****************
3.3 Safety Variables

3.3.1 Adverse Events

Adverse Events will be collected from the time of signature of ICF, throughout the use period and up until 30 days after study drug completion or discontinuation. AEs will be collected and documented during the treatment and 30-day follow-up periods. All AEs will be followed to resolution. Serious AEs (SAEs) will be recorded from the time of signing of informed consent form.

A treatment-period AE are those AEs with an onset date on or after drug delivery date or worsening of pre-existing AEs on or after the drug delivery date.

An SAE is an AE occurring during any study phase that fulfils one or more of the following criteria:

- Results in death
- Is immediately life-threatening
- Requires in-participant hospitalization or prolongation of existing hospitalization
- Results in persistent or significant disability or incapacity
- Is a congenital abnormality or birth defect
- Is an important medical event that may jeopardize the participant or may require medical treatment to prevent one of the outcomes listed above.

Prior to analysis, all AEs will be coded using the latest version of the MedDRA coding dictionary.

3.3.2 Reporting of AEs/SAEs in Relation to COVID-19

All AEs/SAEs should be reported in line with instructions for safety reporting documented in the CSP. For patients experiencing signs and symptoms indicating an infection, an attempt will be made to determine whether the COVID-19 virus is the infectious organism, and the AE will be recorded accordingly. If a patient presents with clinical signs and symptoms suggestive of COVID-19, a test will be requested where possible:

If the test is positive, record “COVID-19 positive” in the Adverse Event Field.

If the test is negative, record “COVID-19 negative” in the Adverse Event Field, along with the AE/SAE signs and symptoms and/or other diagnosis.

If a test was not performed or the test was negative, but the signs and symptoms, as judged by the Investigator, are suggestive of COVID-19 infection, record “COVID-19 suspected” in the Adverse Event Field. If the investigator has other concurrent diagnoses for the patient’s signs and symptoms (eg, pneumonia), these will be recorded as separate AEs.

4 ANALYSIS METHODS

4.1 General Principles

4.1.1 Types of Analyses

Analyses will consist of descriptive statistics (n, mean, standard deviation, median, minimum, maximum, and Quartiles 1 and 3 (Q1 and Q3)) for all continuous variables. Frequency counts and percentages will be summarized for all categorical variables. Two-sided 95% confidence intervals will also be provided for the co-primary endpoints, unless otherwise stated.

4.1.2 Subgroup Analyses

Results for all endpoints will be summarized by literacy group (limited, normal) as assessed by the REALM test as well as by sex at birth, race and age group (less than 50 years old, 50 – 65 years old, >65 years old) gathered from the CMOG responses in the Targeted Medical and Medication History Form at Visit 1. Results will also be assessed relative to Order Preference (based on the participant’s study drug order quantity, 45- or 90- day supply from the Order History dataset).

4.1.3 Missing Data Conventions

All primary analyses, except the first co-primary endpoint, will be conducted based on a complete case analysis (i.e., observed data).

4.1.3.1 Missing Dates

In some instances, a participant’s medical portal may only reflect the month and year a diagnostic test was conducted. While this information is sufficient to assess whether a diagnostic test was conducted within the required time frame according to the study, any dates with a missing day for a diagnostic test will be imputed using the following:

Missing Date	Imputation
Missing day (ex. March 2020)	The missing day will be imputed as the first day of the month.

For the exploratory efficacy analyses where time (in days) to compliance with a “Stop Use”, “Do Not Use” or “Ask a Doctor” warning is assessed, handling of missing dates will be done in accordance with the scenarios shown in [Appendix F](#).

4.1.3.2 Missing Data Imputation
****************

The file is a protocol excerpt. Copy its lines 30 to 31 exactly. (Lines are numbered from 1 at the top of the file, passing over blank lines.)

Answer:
For the exploratory efficacy analyses where time (in days) to compliance with a “Stop Use”, “Do Not Use” or “Ask a Doctor” warning is assessed, handling of missing dates will be done in accordance with the scenarios shown in [Appendix F](#).

4.1.3.2 Missing Data Imputation